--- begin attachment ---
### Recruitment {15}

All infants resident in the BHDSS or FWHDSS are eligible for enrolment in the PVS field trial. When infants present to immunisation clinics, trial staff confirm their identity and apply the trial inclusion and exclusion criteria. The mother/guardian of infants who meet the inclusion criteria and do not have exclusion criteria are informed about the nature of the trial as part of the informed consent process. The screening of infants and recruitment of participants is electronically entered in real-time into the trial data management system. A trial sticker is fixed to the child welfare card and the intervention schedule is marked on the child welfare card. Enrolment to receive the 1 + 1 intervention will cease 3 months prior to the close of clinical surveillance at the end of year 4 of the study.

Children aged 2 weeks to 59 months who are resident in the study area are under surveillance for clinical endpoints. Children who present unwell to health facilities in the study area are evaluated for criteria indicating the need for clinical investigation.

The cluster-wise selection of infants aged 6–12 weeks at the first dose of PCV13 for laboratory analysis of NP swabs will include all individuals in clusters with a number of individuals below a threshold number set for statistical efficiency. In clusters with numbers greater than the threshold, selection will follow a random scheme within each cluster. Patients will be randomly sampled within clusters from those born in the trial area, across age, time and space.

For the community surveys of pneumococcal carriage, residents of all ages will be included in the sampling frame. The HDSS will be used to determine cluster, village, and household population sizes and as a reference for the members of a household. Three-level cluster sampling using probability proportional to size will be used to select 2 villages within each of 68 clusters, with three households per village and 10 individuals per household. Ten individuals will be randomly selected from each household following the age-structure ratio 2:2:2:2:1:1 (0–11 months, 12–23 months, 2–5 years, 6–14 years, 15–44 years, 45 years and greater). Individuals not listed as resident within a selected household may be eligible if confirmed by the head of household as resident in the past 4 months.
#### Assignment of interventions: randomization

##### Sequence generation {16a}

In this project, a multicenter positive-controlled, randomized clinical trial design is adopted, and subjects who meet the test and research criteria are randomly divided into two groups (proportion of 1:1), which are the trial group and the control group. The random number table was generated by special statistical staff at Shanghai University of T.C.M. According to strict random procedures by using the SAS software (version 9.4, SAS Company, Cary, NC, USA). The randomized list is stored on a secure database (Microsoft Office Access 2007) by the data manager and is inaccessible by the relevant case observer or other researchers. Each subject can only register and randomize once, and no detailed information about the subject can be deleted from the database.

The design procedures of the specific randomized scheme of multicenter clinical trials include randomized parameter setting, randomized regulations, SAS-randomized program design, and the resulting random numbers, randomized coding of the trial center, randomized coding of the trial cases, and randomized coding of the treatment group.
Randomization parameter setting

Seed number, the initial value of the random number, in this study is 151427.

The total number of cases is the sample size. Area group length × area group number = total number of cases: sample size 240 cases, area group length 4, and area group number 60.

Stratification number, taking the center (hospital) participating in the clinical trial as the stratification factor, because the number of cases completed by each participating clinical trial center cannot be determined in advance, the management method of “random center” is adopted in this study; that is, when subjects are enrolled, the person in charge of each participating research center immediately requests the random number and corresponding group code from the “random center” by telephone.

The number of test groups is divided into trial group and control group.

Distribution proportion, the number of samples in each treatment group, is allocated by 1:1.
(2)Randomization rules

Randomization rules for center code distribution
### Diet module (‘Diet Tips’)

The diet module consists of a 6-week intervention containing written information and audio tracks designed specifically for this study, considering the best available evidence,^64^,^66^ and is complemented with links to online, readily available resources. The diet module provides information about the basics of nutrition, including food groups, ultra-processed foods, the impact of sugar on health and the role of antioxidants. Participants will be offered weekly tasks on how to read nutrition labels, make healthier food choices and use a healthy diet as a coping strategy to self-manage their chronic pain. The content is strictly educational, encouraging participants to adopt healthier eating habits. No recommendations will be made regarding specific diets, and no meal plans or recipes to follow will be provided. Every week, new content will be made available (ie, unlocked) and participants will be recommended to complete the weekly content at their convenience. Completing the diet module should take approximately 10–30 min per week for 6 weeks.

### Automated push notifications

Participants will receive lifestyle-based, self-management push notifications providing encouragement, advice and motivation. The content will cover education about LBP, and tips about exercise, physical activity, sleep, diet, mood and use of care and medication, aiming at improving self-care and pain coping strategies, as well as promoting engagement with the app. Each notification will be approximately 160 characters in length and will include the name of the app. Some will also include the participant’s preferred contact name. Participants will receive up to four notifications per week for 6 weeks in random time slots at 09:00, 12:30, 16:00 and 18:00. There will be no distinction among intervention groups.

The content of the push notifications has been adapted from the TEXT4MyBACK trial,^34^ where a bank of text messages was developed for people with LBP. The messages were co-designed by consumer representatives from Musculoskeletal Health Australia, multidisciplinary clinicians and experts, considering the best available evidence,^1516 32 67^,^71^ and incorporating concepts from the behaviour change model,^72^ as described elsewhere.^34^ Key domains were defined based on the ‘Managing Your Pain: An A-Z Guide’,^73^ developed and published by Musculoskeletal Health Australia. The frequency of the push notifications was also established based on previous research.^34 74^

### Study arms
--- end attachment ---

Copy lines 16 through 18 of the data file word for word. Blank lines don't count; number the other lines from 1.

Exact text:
(2)Randomization rules

Randomization rules for center code distribution
### Diet module (‘Diet Tips’)